Thomas Voeckler was the popular winner in Bellegarde-sur-Valserine, outwitting breakaway companions in a tough finish.

Words by Lionel Birnie in Bellegarde-sur-Valserine

Wednesday July 11, 2012

The cliché is that Thomas Voeckler is a plucky trier. It’s a reputation forged by two lengthy spells in the maillot jaune, in 2004 and again last year. But Voeckler is not plucky, or lucky. Far from it. His guile is extraordinary and sense of timing immaculate, as he demonstrated during a tense few kilometres at the end of the tenth stage to Bellegarde-sur-Valserine.

The French rider did not win the stage because he took a punt, he won it because he was able to weigh up dozens of permutations and make his decision quickly. He must have ice cold blood in his veins because it was not as if he was up against a bunch of no-hopers.

His four companions were Luis Leon Sanchez, another rider who, in the nicest possible sense can operate with the cunning of a confidence trickster at the end of a race, Jens Voigt who has plenty of brains to go with his brawn, Michele Scarponi and Dries Devenyns.

But Voeckler bluffed, cajoled and then jumped them with just over a kilometre to go to net a stage victory that goes a long way to making up for the fact that he is not a factor in the overall picture this year.

It was probably the wave of his hand to Sanchez when Devenyns attacked with 3.3 kilometres to go that won it. Sanchez loves to play dead in a finale like that. Instead of closing the gaps and making the running, he likes to follow, draw them in and then hit them, much like Voeckler did. By forcing the Spaniard to chase down Devenyns, Voeckler tilted the odds in his favour. After all, Voigt was surely paying for the effort he made to ride across the gap after the descent of the Col de Richemond climb towards the end.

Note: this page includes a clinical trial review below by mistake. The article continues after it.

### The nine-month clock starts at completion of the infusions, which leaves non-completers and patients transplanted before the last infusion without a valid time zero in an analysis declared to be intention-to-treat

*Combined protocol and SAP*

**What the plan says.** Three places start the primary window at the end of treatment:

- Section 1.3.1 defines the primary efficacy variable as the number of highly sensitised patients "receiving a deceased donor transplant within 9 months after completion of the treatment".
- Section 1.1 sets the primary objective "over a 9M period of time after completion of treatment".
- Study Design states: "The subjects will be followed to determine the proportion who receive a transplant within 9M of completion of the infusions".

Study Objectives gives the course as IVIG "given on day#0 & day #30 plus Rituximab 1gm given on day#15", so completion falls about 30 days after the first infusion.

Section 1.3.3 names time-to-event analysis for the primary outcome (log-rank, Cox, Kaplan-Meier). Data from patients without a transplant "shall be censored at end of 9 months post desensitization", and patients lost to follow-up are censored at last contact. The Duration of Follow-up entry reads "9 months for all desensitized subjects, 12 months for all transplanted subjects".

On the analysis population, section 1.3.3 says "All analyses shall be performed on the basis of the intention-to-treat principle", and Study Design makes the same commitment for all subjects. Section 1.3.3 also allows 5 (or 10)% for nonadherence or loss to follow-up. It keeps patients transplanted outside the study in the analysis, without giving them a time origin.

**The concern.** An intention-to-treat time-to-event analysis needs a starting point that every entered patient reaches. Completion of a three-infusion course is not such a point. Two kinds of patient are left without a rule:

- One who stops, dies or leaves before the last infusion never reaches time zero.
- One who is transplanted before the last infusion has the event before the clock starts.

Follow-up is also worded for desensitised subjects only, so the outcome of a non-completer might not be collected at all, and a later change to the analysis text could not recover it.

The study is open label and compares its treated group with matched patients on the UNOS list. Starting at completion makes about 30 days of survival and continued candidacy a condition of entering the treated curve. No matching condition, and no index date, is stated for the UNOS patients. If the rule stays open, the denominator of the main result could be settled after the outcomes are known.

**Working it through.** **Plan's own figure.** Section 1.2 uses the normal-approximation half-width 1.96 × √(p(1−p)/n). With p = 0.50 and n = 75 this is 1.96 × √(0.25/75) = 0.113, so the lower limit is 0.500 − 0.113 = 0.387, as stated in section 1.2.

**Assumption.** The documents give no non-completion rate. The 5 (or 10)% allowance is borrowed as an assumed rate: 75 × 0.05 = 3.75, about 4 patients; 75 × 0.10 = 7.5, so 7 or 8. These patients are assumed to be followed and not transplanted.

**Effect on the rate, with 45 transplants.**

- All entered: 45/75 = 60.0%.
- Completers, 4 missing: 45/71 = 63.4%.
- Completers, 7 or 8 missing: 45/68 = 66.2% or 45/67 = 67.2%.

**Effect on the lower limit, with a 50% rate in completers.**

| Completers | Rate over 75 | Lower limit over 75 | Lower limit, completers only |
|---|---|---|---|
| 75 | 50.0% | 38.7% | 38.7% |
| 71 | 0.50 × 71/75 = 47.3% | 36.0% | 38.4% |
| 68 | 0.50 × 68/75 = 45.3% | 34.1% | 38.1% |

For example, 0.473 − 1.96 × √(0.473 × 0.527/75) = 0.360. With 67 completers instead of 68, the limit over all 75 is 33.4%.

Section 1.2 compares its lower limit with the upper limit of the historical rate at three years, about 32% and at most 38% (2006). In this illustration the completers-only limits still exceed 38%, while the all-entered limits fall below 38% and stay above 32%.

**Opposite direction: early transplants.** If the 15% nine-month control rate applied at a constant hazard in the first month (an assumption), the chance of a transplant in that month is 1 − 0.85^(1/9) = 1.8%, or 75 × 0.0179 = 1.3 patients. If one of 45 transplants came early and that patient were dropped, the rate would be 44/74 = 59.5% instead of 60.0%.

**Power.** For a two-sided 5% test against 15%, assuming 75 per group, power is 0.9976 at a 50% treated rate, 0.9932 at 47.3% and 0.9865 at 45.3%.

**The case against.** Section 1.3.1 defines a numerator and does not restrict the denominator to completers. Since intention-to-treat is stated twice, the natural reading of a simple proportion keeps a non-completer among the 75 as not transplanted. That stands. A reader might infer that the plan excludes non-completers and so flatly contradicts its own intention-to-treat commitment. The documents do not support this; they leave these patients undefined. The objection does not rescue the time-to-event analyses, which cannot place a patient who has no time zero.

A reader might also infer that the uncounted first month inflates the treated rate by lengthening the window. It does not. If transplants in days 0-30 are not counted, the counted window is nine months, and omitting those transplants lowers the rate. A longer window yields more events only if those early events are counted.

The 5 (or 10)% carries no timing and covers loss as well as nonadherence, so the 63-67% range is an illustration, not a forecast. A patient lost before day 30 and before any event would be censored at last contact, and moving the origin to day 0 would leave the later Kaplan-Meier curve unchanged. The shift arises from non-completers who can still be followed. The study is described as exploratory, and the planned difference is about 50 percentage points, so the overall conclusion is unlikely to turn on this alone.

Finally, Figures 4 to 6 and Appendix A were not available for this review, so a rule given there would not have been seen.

The first stage after a rest day can often be a cagey affair but with Bradley Wiggins in such a commanding position, it was obvious that either Cadel Evans or Vincenzo Nibali would have to try something. Those who have studied their riding styles could have predicted that they would save their aggression until the descent of the Col du Grand Colombier, which came 151 kilometres into the 194.5-kilometre stage.

And that is precisely what happened, which rendered the opening two-thirds of this stretch into the Jura slightly soporific, although the beauty and majesty of the Grand Colombier more than made up for the absence of a battle on the snaking col. The aerial shots were breath-taking – the Tour at its cinematic best – with the road looking like a neatly coiled piece of grey ribbon draped across the green mountain side.

It was a good job it was beautiful to watch because the race itself was slow to kick off. A group of 25 riders got clear early on and built a lead of more than six minutes. The five characters who would shape the final moments of the stage were there, so too was Peter Sagan, whose role would become apparent later on. The others were no threat overall and had varying hopes of success on the stage, given the presence of the hors categorie Grand Colombier.

Team Sky set a strong, even pace all the way up the mountain, with the familiar pattern once again playing out. Edvald Boasson Hagen passed the baton to Richie Porte and he, Michael Rogers and Chris Froome stacked up in front of, and in Froome’s case behind Wiggins in protective formation.

It was on the mountain that Voeckler made his move to force a split in the group of 25. Five men got away with him – Scarponi, Sandy Casar, Sanchez, Devenyns and Jean-Christophe Peraud. Shortly after that Sanchez attacked on his own and spent five kilometres in the lead. They rode aggressively until only Voeckler, Sanchez, Scarponi and Devenyns were left. The others all fell back. Only one – Voigt – refused to throw in the towel, although he was largely forgotten and discounted.